John Campbell thanks his fans
Television broadcaster John Campbell has taken a brief moment to thank the mass of support he's received since Mediaworks confirmed it was reviewing Campbell Live.
The current affairs show recently celebrated its 10th anniversary, but on Thursday entertainment Mediaworks said it was looking to review the programme after its ratings appeared to have fallen far below rival's Seven Sharp.
With a thick wad of messages tucked under his arm, Campbell said on his Friday night show that he'd been inundated with messages of support and was overwhelmed with online petitions that had reached tens of thousands of signatures.
He thanked everybody on behalf of the whole Campbell Live team, he said.
He kept surprisingly mum after his first show since the news broke, but on Friday tweeted he "had a few words for you lovely folks".
Media commentators have dismissed suggestions politics are behind Campbell Live's review as "conspiracy theories", saying the decision reflects cold commercial reality.
Ratings for the 7pm current affairs stalwart have been in steady decline, and this week TV3 owner Mediaworks confirmed the prime-time show was under review.
Regan Cunliffe, the director of television ratings website throng.co.nz, said it was understandable people might leap to conclusions about the political affiliations of Mediaworks boss Mark Weldon and director Julie Christie.
"[But] I just think that's a bit of a conspiracy theory, to be honest," he said.
"The reality is TV3 are a commercial network. If they're not getting the audiences they need, and they can see a way they can get more bang for their buck out of that primetime slot, it'd be irresponsible of them for their investors to ignore that."
Cunliffe said Campbell Live had lost 32 per of its audience in two years, and was now being dominated by rival TVNZ current affairs show Seven Sharp after having initially stood its ground.
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Media commentator and former TVNZ news boss Bill Ralston agreed it was likely to be a calculated commercial decision, even if board members or the chief executive were not fans of Campbell personally.
"To suggest that it's anything further than just individual's own instincts about him, I think is quite wrong," he said.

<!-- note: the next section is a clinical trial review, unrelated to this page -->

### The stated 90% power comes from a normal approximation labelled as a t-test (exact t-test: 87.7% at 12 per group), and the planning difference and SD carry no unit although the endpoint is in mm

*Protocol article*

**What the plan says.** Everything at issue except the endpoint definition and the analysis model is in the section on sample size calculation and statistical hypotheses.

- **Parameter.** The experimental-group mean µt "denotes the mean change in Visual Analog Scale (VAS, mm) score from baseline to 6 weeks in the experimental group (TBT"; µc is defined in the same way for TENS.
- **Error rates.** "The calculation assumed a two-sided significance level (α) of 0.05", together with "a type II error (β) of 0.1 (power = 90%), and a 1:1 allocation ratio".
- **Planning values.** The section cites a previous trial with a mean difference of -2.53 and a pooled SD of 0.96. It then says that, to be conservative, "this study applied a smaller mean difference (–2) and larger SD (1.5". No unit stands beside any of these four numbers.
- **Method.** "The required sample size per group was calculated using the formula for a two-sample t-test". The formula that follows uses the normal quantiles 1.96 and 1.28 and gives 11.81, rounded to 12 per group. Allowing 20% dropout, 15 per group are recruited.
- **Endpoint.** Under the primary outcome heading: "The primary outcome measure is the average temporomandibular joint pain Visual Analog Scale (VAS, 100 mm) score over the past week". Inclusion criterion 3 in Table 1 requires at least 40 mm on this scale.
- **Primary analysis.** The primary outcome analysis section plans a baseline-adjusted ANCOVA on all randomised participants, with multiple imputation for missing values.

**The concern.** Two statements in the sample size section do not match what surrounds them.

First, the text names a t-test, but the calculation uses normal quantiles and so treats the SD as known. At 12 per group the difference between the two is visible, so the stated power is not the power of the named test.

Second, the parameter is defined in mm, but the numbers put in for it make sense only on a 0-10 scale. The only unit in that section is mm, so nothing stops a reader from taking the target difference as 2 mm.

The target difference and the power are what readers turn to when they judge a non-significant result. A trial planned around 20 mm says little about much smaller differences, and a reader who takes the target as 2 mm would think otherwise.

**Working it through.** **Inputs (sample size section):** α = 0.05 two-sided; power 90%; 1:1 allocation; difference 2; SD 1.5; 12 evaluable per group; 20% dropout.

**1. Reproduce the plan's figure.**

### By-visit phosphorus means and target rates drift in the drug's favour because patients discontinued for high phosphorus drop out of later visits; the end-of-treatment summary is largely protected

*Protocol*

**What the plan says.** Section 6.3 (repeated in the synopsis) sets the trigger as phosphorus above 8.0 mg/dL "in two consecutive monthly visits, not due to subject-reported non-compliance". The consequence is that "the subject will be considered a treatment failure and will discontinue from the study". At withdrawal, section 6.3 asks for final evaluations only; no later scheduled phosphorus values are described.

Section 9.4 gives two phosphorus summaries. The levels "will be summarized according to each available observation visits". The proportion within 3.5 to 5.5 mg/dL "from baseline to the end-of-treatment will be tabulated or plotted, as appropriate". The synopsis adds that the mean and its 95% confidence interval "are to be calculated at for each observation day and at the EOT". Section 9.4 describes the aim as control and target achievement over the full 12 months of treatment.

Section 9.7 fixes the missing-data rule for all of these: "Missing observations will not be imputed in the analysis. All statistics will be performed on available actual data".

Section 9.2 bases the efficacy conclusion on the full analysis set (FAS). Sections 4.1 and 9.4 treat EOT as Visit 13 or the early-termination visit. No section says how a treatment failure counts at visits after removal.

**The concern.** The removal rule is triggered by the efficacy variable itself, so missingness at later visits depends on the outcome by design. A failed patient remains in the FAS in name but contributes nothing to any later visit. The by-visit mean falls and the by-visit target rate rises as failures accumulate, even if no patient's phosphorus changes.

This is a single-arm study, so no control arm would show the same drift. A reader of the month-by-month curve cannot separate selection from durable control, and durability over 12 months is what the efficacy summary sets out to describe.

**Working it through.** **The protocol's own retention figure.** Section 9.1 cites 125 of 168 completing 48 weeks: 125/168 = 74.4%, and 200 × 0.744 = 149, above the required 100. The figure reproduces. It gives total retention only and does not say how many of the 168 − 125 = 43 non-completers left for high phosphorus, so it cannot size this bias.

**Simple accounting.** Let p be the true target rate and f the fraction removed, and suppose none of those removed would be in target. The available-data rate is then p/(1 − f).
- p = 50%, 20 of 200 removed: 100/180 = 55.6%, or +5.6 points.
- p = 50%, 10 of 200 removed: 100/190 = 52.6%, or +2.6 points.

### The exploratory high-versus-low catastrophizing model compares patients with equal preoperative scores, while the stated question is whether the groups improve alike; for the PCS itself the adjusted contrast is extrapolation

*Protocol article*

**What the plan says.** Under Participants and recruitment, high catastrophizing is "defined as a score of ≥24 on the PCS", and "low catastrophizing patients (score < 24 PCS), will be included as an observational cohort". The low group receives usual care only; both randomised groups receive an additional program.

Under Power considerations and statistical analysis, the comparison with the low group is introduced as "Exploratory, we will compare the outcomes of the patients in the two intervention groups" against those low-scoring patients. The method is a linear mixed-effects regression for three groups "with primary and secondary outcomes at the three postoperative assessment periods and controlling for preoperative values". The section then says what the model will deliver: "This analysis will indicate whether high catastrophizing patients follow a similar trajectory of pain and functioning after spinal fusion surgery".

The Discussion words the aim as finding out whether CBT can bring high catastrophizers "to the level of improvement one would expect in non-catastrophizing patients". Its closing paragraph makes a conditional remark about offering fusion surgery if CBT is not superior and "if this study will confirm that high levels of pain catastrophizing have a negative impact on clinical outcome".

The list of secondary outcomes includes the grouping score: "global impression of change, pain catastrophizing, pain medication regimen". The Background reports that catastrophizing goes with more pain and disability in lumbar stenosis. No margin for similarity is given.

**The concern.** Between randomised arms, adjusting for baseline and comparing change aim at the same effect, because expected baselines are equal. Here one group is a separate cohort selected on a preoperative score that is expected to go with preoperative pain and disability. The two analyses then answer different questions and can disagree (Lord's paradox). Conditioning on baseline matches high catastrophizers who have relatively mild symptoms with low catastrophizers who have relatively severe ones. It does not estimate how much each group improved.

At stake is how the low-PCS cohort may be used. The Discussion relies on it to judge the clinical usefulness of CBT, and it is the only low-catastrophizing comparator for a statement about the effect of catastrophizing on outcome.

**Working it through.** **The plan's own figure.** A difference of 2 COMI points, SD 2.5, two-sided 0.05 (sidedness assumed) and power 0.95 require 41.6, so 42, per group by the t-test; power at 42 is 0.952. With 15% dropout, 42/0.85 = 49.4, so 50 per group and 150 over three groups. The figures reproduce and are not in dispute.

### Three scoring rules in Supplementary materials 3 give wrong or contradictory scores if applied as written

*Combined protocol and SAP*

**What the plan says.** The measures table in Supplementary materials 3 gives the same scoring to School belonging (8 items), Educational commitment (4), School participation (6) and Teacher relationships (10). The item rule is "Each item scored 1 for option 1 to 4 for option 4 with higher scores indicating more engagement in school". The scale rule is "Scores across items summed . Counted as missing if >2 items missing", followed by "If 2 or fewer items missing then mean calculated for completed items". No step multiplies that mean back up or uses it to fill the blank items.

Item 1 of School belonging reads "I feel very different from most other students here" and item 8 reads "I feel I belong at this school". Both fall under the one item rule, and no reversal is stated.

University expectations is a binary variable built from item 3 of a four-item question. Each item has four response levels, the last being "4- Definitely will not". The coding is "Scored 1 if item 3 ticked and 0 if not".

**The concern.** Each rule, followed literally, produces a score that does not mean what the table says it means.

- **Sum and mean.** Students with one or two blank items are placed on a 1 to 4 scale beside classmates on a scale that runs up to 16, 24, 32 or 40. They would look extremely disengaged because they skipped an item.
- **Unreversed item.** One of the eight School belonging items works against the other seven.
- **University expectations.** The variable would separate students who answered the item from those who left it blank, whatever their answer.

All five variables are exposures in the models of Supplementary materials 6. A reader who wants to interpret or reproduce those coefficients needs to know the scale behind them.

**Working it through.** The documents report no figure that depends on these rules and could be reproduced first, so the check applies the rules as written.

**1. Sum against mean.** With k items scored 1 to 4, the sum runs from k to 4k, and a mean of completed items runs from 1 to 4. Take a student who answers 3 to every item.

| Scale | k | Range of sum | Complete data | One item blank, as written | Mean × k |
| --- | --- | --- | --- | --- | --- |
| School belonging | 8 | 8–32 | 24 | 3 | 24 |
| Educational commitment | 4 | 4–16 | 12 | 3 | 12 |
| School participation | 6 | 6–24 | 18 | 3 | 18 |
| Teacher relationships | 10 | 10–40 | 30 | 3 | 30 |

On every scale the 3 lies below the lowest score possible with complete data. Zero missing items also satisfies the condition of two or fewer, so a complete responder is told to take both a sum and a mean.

"Any suggestion that I've seen on Twitter, for example, that somehow the evil Government machinations are responsible for this is purely social media madness."
Ralston said general ratings numbers might not tell the whole story, as advertisers were more interested in certain demographics such as 18-44 year olds, and Aucklanders.
He said sponsors would typically contribute hundreds of thousands of dollars a year, which Mediaworks would lose if it could not transfer Mazda's allegiance to another show.
Campbell's left-leaning style of advocacy journalism could have contributed to the show's downfall, as it was "anathema" to many right-wing people, Ralston said.
However, he said it was a shame that there might no longer be a primetime platform for newsmakers to receive a proper grilling.
"If Campbell Live goes, we really do see the end of the old style of current affairs shows."
Cunliffe said there was nothing wrong with the show's more serious content, and it was possible it could work better in a different timeslot.
"John's a fantastic journalist. His style of advocacy journalism is certainly something we need in New Zealand," he said.
"The trouble is, when you've been sitting in traffic for an hour and you get home, do you really want to be watching that?"
NZ On Air said Campbell Live had never received any funding, or applied for funding.
However, the agency has agreed to pay $567,000 for 10 half-hour investigative items at 3D Investigates, a subset of the TV3 show previously known as 3rd Degree.
Mediaworks spokesperson Rachel Lorimer did not directly respond to questions on 3D's future, but said the majority of its funding was provided by Mediaworks.
She would not say whether other shows could be cut, reiterating that the Campbell Live decision was "part of an on-going broad review".
Cunliffe said it was possible Campbell could take on a role with 3D, but was more likely to exit altogether if relations with the network had soured.
Campbell could even defect to rival broadcaster TVNZ, Cunliffe said: "Stranger things have happened."
Ralston guessed Campbell's current pay packet to be in the vicinity of $350,000 to $500,000, which would be a small fraction of the advertising revenue earned.